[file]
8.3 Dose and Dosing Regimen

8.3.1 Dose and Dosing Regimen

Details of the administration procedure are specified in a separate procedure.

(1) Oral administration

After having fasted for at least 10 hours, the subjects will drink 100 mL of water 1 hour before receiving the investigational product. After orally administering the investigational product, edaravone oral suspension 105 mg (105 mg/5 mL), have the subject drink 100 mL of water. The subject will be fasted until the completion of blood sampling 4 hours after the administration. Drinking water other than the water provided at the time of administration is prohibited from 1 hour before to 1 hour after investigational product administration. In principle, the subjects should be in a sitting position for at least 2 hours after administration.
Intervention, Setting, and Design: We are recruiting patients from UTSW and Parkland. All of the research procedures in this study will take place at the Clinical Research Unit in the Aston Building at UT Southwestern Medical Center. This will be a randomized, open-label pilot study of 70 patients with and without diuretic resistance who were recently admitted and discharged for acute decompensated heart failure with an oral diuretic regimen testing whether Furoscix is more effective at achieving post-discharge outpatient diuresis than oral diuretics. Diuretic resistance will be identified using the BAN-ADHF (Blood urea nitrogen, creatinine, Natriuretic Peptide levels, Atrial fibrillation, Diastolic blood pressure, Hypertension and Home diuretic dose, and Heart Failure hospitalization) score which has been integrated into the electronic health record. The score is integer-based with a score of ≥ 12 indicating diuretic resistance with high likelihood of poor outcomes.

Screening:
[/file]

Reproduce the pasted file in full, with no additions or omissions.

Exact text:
8.3 Dose and Dosing Regimen

8.3.1 Dose and Dosing Regimen

Details of the administration procedure are specified in a separate procedure.

(1) Oral administration

After having fasted for at least 10 hours, the subjects will drink 100 mL of water 1 hour before receiving the investigational product. After orally administering the investigational product, edaravone oral suspension 105 mg (105 mg/5 mL), have the subject drink 100 mL of water. The subject will be fasted until the completion of blood sampling 4 hours after the administration. Drinking water other than the water provided at the time of administration is prohibited from 1 hour before to 1 hour after investigational product administration. In principle, the subjects should be in a sitting position for at least 2 hours after administration.
Intervention, Setting, and Design: We are recruiting patients from UTSW and Parkland. All of the research procedures in this study will take place at the Clinical Research Unit in the Aston Building at UT Southwestern Medical Center. This will be a randomized, open-label pilot study of 70 patients with and without diuretic resistance who were recently admitted and discharged for acute decompensated heart failure with an oral diuretic regimen testing whether Furoscix is more effective at achieving post-discharge outpatient diuresis than oral diuretics. Diuretic resistance will be identified using the BAN-ADHF (Blood urea nitrogen, creatinine, Natriuretic Peptide levels, Atrial fibrillation, Diastolic blood pressure, Hypertension and Home diuretic dose, and Heart Failure hospitalization) score which has been integrated into the electronic health record. The score is integer-based with a score of ≥ 12 indicating diuretic resistance with high likelihood of poor outcomes.

Screening: